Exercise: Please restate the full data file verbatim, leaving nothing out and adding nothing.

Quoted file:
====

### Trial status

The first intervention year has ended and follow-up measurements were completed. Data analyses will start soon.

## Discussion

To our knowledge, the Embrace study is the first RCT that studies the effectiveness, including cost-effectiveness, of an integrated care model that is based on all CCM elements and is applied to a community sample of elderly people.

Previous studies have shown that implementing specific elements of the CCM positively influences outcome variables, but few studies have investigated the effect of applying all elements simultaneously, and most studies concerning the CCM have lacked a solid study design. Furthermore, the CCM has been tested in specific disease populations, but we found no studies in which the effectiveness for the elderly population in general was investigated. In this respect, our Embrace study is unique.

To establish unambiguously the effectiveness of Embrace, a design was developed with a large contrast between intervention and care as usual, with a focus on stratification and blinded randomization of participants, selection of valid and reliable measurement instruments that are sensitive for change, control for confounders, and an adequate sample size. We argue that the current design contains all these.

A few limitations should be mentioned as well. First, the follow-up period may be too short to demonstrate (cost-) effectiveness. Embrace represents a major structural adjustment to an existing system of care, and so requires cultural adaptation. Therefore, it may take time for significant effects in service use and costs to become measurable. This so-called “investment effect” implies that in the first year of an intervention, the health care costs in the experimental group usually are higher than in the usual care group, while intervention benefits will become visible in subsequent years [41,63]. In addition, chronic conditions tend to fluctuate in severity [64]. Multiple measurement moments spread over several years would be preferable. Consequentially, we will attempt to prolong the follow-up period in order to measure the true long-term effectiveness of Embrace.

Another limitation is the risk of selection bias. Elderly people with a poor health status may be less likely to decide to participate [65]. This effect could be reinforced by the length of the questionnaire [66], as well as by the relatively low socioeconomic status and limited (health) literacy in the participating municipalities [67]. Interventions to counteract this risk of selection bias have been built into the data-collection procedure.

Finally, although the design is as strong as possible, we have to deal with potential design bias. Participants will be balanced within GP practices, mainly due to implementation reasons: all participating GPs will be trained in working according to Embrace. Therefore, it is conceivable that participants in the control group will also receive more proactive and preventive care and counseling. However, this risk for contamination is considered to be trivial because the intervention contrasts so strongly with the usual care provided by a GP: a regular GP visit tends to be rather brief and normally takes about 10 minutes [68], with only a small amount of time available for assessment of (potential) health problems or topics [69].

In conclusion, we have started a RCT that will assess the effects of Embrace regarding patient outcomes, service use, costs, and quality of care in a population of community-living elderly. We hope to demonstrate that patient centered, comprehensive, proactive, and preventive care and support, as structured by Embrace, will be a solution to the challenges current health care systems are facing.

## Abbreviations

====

### Trial status

The first intervention year has ended and follow-up measurements were completed. Data analyses will start soon.

## Discussion

To our knowledge, the Embrace study is the first RCT that studies the effectiveness, including cost-effectiveness, of an integrated care model that is based on all CCM elements and is applied to a community sample of elderly people.

Previous studies have shown that implementing specific elements of the CCM positively influences outcome variables, but few studies have investigated the effect of applying all elements simultaneously, and most studies concerning the CCM have lacked a solid study design. Furthermore, the CCM has been tested in specific disease populations, but we found no studies in which the effectiveness for the elderly population in general was investigated. In this respect, our Embrace study is unique.

To establish unambiguously the effectiveness of Embrace, a design was developed with a large contrast between intervention and care as usual, with a focus on stratification and blinded randomization of participants, selection of valid and reliable measurement instruments that are sensitive for change, control for confounders, and an adequate sample size. We argue that the current design contains all these.

A few limitations should be mentioned as well. First, the follow-up period may be too short to demonstrate (cost-) effectiveness. Embrace represents a major structural adjustment to an existing system of care, and so requires cultural adaptation. Therefore, it may take time for significant effects in service use and costs to become measurable. This so-called “investment effect” implies that in the first year of an intervention, the health care costs in the experimental group usually are higher than in the usual care group, while intervention benefits will become visible in subsequent years [41,63]. In addition, chronic conditions tend to fluctuate in severity [64]. Multiple measurement moments spread over several years would be preferable. Consequentially, we will attempt to prolong the follow-up period in order to measure the true long-term effectiveness of Embrace.

Another limitation is the risk of selection bias. Elderly people with a poor health status may be less likely to decide to participate [65]. This effect could be reinforced by the length of the questionnaire [66], as well as by the relatively low socioeconomic status and limited (health) literacy in the participating municipalities [67]. Interventions to counteract this risk of selection bias have been built into the data-collection procedure.

Finally, although the design is as strong as possible, we have to deal with potential design bias. Participants will be balanced within GP practices, mainly due to implementation reasons: all participating GPs will be trained in working according to Embrace. Therefore, it is conceivable that participants in the control group will also receive more proactive and preventive care and counseling. However, this risk for contamination is considered to be trivial because the intervention contrasts so strongly with the usual care provided by a GP: a regular GP visit tends to be rather brief and normally takes about 10 minutes [68], with only a small amount of time available for assessment of (potential) health problems or topics [69].

In conclusion, we have started a RCT that will assess the effects of Embrace regarding patient outcomes, service use, costs, and quality of care in a population of community-living elderly. We hope to demonstrate that patient centered, comprehensive, proactive, and preventive care and support, as structured by Embrace, will be a solution to the challenges current health care systems are facing.

## Abbreviations